Summary from Goodreads:
England, 1882. Evelyn is bored with society and its expectations. So when her beloved sister, Rose, mysteriously vanishes, she ignores her parents and travels to London to find her, accompanied by the dashing Mr. Kent. But they’re not the only ones looking for Rose. The reclusive, young gentleman Sebastian Braddock is also searching for her, claiming that both sisters have special healing powers. Evelyn is convinced that Sebastian must be mad, until she discovers that his strange tales of extraordinary people are true—and that her sister is in graver danger than she feared.
I’ve been in a bit of a reading slump. November has been a crazy/kind of awful/kind of not so awful month for me. And when I ran off to CA for a family emergency, some part of my brain remembered I liked traveling with paperbacks. So, I took this one with me hoping for a bit of distraction. Unfortunately, it did not hold me enough for a distraction, at least in the beginning. I ended up watching kids movies for the whole plane ride.
The beginning kind of read like all other books in this genre. It’s getting harder and harder to believe that this same main character exists so many times in historical fiction. The Elizabeth Bennett, ahead of her time, too smart for society character is becoming so cliché for me. When she turns up, I need her to have some distinguishing characteristic that separates her from all the others, and unfortunately, this one didn’t really have that. That being said, the book did pick up, a lot, long past the time I needed it to though.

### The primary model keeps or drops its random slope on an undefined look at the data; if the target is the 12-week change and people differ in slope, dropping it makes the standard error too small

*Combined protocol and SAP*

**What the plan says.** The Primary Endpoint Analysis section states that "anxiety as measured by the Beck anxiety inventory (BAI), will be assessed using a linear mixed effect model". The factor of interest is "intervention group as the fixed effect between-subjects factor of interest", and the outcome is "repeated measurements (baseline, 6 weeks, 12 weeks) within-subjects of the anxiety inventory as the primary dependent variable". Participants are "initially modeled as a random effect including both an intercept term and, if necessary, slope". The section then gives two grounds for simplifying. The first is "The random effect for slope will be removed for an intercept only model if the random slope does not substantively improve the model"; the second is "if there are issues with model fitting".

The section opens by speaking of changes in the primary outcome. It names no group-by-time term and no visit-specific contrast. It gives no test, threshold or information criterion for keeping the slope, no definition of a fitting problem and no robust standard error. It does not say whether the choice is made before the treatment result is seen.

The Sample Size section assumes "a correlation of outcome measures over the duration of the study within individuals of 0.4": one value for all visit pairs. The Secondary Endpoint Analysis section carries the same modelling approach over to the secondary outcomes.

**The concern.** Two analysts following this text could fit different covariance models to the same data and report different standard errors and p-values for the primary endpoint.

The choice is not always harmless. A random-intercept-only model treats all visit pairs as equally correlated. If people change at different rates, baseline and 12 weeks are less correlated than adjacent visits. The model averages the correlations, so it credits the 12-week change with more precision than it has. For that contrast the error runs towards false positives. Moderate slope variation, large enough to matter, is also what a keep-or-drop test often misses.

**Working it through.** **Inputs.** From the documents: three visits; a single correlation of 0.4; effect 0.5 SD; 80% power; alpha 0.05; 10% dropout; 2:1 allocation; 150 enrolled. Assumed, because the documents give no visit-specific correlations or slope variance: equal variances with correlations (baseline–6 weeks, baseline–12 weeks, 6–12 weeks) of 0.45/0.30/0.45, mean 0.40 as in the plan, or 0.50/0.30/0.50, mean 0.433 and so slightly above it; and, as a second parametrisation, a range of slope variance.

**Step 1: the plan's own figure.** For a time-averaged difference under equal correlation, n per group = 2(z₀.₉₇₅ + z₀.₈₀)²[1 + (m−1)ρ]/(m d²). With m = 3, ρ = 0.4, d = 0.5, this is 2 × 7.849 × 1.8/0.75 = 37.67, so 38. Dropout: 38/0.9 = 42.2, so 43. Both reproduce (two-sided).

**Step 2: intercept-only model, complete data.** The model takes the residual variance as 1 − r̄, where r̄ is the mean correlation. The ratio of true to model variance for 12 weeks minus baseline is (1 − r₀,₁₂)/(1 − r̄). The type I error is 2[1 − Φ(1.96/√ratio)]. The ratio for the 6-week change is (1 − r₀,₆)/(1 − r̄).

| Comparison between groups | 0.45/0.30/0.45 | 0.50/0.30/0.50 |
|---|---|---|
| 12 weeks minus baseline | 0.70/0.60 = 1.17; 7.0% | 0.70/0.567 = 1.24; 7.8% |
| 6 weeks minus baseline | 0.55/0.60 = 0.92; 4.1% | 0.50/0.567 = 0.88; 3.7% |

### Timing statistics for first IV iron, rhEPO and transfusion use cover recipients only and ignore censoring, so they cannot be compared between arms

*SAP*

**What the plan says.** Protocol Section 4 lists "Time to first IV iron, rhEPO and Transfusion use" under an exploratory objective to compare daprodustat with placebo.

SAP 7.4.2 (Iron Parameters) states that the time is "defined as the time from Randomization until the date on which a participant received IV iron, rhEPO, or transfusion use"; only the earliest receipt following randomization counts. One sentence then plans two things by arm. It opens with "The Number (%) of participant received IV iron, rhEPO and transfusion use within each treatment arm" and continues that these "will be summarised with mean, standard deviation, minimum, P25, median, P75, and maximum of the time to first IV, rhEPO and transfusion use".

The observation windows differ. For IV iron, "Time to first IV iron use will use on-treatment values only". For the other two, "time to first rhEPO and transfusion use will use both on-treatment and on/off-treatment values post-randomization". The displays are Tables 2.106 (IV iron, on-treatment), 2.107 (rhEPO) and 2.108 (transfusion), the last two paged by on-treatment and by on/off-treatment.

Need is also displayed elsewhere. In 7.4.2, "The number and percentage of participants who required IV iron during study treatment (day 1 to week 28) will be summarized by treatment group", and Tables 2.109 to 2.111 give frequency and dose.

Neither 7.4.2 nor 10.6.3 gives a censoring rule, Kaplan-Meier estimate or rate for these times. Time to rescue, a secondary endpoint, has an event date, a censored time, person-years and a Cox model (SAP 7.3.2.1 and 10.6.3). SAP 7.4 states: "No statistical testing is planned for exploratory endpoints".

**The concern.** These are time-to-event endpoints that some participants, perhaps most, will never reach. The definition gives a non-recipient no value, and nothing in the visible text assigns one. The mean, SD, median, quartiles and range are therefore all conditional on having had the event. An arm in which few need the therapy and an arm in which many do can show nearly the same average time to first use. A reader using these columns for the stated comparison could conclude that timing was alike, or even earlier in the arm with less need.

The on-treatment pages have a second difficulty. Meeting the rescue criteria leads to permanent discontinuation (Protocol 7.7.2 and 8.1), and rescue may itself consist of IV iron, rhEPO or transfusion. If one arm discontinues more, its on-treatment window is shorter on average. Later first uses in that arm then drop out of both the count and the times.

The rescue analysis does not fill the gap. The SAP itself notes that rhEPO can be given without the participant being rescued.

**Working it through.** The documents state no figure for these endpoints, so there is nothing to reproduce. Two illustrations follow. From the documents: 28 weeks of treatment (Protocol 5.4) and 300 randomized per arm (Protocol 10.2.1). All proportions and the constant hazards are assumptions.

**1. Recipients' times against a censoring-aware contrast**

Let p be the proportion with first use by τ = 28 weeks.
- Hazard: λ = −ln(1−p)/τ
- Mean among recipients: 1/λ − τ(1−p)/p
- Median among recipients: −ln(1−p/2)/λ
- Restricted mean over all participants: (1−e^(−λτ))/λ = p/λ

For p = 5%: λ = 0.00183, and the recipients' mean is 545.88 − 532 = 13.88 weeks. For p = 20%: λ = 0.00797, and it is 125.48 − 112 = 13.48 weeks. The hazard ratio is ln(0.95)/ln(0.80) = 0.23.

It’s not the book’s fault that I was not in a good reading mood. I ended up liking the book overall, despite its slow/cliché beginning. When it became more supernatural, I quickly came to enjoy it more. It needed that little something different to make it…well a little something different.
I found the mystery a lot of fun, though never too surprising. I liked the witty dialog between Evelyn and her two suitors. I loved the balls, the theater, the disguises, the secret powers, and the idea for what the bad guy was after. I loved that the main character loved her sister and her freedom more than she cared for anything else.
Nothing was that new here though. And I hate making comparisons, but I couldn’t help but comparing this book to Clockwork Angel by Cassandra Clare and A Temptation of Angels by Michelle Zink, and thinking the other books got it a lot better. Weirdly, they both have “angel” in the title, and angels are only kind of involved in one of them. Regardless, I was hoping for a little more uniqueness. Even the bad guy felt like someone I had met before.
All in all, this was a fun, easy read. There was nothing that really stood out too much for me. I enjoyed reading it, but I can easily see forgetting about it soon. The characters were all very familiar. Granted, I have not been in the best mood for reading lately. I give it a 7/10.